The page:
Mental health is a real and serious thing.
I don’t pretend to know you or your background or makeup: my advice may not be the right fit for you and in no way do I have any expertise. That said, I’m a person- perhaps like you- who’s experienced real anxiety and moderate depression and a host of other mental health hiccups.
And medication worked.
I’m as surprised as you are. It helped. I feel better.
I think that there is a staggering silence about the positive experiences many people have with mental health treatment.
I thought this was worth sending to the internet.
Again: I’m no expert. But I am a person. And this may be worth a read.
1. When it works, its like wearing contact lenses.
That’s the best metaphor I could come up with, and I mean it deeply. Mental health is a scary, arcane subject for many people. All sorts of anxieties emerge, well-founded and otherwise. What if I have an adverse reaction? Does this make me crazy? Will this change me or make me a zombie?
I was worried. But it’s like wearing contact lenses. All it does is make you the best, most focused self you are. Yeah, you could tough it out without glasses or lenses but that doesn’t make you you. Similarly, altering that only brings your best traits forward.
2. Yes, it can actually work. I know.
Not always, but often enough that it’s real. When you’re depressed or anxious, especially for years and years, it feels normal and inevitable. You learn to live with it and live around it. The idea of medicating might seem silly and scary. You might not even let that idea in, for fear- that it makes you weak, that it makes you crazy- and very, very few people dare to have any optimism.
Caution is universal and understandable here. But sincere, factual optimism and even excitement are fair game too.
I am on a small dose of Zoloft, an anti-depressant I use to treat my otherwise noteworthy anxiety. I was worried. But for the past six months I’ve never been better in my life. I am happy, confident, chill, calm, and normal.
3. Everyone is scared
Look. I had to be suggested medication multiple times before I even dared to try it. I’ve had bad experiences with medication too. Those suck. But if you’re smart and aware and ready to try, it might be worth it.
I get that you might be scared. I was scared too. But being scared of something that could reasonably help isn’t a good thing to be scared of.
4. You stay the same.
I’m the same person as I was before. Well, not quite. I’m happier. More productive. More confident. I feel like there’s more time in the day and I have more energy. Things that used to stress me out before like crowds or walking alone late are no problem now which means things I subtly avoided (professional sports venues, meeting friends out late for drinks) are now an increased part of my life without any stress. My life has been full of those “hey, neat” bonuses: turns out I like visiting New York better now! Turns out crowds don’t really bother me! Turns out I don’t really have to smoke that much weed to calm down, and, in fact, don’t have to self medicate with alcohol or marijuana anymore- I can just use them as I want for fun!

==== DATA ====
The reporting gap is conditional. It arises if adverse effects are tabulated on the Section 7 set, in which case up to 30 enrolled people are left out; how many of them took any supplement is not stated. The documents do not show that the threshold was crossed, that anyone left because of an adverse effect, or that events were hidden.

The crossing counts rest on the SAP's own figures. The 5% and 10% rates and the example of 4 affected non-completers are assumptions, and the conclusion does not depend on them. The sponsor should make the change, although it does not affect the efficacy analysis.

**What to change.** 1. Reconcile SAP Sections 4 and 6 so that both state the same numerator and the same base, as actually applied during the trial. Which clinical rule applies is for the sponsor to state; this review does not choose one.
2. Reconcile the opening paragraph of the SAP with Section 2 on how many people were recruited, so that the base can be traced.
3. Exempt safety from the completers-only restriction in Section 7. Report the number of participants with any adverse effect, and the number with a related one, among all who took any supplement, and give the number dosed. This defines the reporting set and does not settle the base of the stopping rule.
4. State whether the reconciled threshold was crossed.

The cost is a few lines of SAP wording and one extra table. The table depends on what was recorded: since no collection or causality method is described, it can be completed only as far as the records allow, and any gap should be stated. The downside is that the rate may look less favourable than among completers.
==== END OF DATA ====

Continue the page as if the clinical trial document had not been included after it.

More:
5. When it works, it’s real and obvious.
I feel 10% better, minimum, in every way. That’s nice, but it’s even better than it sounds. You’re so stuck in yourself that every percentage of you has been calculated. You know your limits exactly. But what if, suddenly, you were just better in every way. That wouldn’t be a small change; it would be a huge one. Suddenly, the carefully divided and understood world you had before becomes a little brighter, a little easier.
Being happier affects your workload. Energy that went into worrying comes out now. I find it hard to kill time now!
Small good personality traits I had long ago lost sight of have come to me. It’s like automatic free bonus points. I’d forgotten to even aspire to be calmer, more balanced, more efficient and happier. It didn’t seem realistic and suddenly I was. And I am.
6. Medication can have side effects, and the wrong medication can make things worse.
But being mindful about that chance and acting on it when experienced will keep you good.
Maybe your medication will screw with you some. That’s a serious and realistic risk. But it’s also paradoxically much less serious when you recognize that. I remember having dark, difficult months, bad and (mildly) serious stuff before tracing it to the medication change. It was awful! But the next time I knew to be much more diligent connecting them. Years later I had an unusually grumpy and sad eight-day stretch, but because I was aware I was able to connect it to a medication cause quickly.
A grumpy eight-day stretch thoroughly sucks, but, frankly that’s a worthwhile thing to risk for long-term health and happiness improvements.
7. It might be worth considering.
That’s it. So many people reject it out of hand, or circle the idea with too much fear to act. They give it connotations or fear unlikely results.
I’m not telling you to do anything. But I am saying that if mental health is a running concern of yours I’m a moderate and chill success story for carefully applied small doses of medication. It’s medicine. It’s science.
It might be worth your time.